The 1975 To Play World First 'Carbon Removed' Concert In 2024

8 September 2023 | 9:24 am | Mary Varvaris

A traditional gig at The O2 emits 100 tonnes of CO2 - can The 1975 remove it all?

The 1975

The 1975 (Credit: Samuel Bradley)

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In February 2024, when The 1975 headline The O2 arena in London, they’ll road-test a world-first: carbon-removed gigs.

An iNews report offers that carbon (CO2) will be removed from the concert by being physically sucked out of the air at the band’s upcoming two shows at the venue.

That CO2 includes fans’ singing, cheering, and carbon emitted from the band’s light show.

The 1975 could also be looking at planting trees outside the venue and utilising CO2-absorbing volcanic rocks across farmland to act as a fertiliser.

AEG, the owner of The O2, conducting a report entitled A Greener Future, reveals that a traditional gig at the venue emits 100 tonnes of CO2, including the concert itself, but also catering, electricity, and transport of a band like The 1975, their crew, and stage production. Carbon removal reportedly costs £150 a tonne ($293), which adds to an estimated £15,000 ($29,334).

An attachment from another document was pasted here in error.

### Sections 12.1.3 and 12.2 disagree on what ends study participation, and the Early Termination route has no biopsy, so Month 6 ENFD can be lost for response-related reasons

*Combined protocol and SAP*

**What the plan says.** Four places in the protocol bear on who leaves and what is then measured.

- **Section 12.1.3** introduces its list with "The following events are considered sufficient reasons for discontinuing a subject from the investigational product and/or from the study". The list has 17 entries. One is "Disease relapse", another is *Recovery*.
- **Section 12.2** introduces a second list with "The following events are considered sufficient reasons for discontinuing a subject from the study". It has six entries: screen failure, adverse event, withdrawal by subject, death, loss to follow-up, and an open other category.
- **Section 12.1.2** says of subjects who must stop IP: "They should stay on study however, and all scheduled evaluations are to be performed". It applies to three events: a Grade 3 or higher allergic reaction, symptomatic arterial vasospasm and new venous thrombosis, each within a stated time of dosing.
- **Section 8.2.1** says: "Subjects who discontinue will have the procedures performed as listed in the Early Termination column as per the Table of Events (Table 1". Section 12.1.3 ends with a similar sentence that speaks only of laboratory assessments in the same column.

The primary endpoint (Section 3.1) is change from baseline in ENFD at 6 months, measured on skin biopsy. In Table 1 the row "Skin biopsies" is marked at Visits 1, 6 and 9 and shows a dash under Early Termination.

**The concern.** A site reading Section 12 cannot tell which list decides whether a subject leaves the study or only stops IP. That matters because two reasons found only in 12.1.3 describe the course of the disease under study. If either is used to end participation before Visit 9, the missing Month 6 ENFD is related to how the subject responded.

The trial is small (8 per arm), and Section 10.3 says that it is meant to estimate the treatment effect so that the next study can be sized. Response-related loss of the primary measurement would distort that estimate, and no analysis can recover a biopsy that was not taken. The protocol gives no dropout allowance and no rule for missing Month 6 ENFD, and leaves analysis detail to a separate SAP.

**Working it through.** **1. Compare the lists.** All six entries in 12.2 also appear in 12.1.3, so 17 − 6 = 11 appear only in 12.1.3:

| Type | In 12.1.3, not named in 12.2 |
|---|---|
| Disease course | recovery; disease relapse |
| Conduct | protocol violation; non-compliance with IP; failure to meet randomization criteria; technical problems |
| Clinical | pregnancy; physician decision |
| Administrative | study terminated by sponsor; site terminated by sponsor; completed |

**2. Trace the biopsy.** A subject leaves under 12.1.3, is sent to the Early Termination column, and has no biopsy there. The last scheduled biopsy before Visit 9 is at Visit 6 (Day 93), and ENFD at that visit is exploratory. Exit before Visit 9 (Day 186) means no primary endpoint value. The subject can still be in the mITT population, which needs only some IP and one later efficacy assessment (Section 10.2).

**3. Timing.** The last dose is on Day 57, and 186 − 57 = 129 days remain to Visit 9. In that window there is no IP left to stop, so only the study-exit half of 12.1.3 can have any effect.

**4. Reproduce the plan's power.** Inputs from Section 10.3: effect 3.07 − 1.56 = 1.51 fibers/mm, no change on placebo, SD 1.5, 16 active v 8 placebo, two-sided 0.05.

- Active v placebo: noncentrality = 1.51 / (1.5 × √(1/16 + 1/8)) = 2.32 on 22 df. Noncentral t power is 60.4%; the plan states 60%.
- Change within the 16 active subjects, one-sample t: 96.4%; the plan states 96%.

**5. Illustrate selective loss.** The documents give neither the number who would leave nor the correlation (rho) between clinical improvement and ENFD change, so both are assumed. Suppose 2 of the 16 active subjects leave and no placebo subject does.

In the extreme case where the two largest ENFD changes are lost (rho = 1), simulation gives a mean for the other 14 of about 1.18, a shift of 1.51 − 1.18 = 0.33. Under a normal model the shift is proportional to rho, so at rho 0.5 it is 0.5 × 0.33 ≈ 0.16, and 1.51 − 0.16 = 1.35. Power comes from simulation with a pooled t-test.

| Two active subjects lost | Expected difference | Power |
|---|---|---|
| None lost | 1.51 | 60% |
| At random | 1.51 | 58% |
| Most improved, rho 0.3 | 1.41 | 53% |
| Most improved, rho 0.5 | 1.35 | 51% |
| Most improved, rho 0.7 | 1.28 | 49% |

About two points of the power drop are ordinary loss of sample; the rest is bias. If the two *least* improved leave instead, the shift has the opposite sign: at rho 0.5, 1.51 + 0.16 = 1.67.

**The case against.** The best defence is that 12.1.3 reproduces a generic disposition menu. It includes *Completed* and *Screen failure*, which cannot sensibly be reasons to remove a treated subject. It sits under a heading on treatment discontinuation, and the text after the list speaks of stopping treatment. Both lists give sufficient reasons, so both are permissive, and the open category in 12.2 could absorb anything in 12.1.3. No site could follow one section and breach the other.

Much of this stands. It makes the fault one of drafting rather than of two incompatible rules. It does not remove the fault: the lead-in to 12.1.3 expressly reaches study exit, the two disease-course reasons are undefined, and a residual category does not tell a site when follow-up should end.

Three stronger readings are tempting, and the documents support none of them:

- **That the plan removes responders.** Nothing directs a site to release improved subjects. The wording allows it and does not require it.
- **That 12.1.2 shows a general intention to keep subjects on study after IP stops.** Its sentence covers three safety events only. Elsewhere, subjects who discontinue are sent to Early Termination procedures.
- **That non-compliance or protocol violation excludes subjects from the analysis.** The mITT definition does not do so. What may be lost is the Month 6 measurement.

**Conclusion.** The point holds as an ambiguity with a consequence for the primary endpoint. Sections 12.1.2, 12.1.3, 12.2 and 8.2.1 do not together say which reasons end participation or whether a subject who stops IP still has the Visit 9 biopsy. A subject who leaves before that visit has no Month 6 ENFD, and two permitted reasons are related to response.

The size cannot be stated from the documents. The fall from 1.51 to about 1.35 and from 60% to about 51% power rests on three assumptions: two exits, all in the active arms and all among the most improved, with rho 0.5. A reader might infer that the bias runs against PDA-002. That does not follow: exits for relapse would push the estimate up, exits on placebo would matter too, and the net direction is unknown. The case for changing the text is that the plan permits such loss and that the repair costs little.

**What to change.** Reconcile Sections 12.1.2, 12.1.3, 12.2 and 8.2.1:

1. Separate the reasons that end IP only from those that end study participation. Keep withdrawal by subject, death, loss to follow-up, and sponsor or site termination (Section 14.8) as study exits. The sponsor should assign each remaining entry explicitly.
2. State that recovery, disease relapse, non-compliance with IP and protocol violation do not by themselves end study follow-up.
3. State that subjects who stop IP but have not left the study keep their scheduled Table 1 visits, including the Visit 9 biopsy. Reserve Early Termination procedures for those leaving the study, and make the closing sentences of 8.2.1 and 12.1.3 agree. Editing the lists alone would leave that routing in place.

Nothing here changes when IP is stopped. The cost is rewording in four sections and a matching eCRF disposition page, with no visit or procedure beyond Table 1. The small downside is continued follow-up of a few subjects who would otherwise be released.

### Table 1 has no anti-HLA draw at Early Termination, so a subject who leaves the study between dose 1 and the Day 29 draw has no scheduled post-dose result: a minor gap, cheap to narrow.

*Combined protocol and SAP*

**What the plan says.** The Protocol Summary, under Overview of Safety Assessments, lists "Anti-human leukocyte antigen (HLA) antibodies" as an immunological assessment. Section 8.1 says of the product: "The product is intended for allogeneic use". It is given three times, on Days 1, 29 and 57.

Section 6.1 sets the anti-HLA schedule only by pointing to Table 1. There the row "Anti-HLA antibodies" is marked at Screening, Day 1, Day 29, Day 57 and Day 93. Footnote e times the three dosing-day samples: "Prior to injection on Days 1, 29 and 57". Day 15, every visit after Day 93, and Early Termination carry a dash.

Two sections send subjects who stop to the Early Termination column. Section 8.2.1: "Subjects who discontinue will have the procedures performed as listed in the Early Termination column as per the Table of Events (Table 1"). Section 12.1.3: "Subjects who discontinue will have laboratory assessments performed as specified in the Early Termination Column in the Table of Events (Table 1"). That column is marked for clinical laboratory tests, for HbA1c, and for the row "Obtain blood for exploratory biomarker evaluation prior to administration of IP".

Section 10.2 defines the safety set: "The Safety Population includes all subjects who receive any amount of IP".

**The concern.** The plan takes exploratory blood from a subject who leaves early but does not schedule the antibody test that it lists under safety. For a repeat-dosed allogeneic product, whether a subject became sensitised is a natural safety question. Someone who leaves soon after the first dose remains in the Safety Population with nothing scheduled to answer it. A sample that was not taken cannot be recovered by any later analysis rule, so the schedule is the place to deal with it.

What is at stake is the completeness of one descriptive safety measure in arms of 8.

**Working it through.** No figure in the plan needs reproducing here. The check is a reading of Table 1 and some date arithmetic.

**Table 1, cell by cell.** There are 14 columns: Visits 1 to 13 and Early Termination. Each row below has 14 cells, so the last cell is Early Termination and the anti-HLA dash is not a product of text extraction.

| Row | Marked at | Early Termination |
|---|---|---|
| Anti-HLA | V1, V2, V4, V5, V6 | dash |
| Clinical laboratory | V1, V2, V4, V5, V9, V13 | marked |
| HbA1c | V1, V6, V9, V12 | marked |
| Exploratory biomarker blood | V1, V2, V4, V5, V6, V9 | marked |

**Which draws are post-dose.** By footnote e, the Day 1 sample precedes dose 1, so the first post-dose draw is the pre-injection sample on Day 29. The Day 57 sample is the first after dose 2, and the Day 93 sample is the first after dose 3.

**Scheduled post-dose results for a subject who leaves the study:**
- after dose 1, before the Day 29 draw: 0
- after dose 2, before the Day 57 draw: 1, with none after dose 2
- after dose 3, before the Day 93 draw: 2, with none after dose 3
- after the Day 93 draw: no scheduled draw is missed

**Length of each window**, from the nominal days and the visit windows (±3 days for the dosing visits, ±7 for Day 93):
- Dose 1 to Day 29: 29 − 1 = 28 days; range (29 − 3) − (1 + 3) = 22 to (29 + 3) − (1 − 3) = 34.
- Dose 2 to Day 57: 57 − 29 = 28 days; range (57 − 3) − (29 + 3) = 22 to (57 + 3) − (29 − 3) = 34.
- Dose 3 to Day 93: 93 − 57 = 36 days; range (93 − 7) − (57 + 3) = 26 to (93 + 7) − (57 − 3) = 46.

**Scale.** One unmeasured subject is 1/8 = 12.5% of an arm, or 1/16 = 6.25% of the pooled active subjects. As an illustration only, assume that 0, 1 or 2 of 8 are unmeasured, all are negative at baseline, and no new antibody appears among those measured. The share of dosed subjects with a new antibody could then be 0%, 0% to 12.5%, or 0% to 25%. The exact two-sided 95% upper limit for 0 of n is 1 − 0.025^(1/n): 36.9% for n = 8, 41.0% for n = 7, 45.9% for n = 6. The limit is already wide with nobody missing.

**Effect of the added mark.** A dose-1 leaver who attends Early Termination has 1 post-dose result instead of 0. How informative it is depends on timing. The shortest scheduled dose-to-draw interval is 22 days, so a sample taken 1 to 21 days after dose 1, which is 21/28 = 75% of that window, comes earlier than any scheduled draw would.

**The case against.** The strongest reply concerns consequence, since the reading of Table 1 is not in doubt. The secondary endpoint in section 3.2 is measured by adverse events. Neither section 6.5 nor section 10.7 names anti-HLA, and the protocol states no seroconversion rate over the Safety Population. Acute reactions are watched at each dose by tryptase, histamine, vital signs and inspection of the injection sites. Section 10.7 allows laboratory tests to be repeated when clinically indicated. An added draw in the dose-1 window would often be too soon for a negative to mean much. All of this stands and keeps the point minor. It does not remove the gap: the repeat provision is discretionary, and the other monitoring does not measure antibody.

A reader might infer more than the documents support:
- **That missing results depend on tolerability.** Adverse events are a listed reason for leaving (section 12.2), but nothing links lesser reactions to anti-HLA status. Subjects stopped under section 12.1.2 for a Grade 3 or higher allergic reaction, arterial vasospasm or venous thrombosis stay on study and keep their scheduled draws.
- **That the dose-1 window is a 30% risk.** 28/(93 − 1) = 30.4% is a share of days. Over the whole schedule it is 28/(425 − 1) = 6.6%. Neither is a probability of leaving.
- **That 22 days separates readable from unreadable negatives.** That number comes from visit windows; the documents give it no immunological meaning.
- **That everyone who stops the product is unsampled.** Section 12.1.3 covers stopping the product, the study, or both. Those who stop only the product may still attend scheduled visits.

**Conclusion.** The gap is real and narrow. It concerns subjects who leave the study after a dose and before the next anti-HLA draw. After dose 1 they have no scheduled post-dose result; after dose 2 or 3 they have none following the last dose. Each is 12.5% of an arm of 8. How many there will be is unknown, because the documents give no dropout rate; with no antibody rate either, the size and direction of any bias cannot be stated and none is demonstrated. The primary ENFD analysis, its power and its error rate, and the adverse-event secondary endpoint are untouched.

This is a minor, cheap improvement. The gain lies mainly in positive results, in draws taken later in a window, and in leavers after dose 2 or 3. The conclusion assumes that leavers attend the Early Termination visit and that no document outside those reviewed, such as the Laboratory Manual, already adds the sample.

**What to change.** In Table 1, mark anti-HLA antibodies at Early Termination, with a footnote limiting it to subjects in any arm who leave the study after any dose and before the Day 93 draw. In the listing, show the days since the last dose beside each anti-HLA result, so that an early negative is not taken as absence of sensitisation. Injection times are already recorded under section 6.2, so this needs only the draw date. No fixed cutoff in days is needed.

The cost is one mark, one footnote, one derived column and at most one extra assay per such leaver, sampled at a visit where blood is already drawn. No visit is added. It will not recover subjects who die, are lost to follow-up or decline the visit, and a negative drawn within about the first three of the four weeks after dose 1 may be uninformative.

“We’re incredibly proud to be hosting the world’s first carbon-removed events here at The O2,” Sam Booth, Director of Sustainability at AEG Europe, said in a statement, per NME.

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Booth added, “The perfect large-scale carbon-free event does not currently exist, but while the industry continues to innovate and improve to reduce emissions to their lowest possible level, carbon removals will remain an important piece of the puzzle.”

“Carbon removals, which physically extract the carbon these events generate from the atmosphere and durably store it out of harm’s way, are a great stepping stone to a genuine net-zero future.”

The band’s carbon-removed show at The O2 arrives as part of their February and March Still… At Their Very Best UK and Europe tour, ending the Being Funny In A Foreign Language album cycle.

Last month, it was reported that Future Sound Asia (FSA), the promoters behind the Malaysian music festival Good Vibes, were pursuing a claim against The 1975 for their controversial performance and its subsequent cancellation of two days of the festival after vocalist Matty Healy broke the law on stage.

The 1975’s set at Good Vibes Festival in Kuala Lumpur was cut short after Healy launched a furious tirade against the Malaysian government and kissed the band’s bassist Ross MacDonald on stage, directly breaking the country’s anti-LGBTQ+ laws.

The remainder of the three-day festival was cancelled following Healy’s actions. In addition to a bummer ending for the festival, the Malaysian government subsequently vowed to tighten entry requirements for international artists.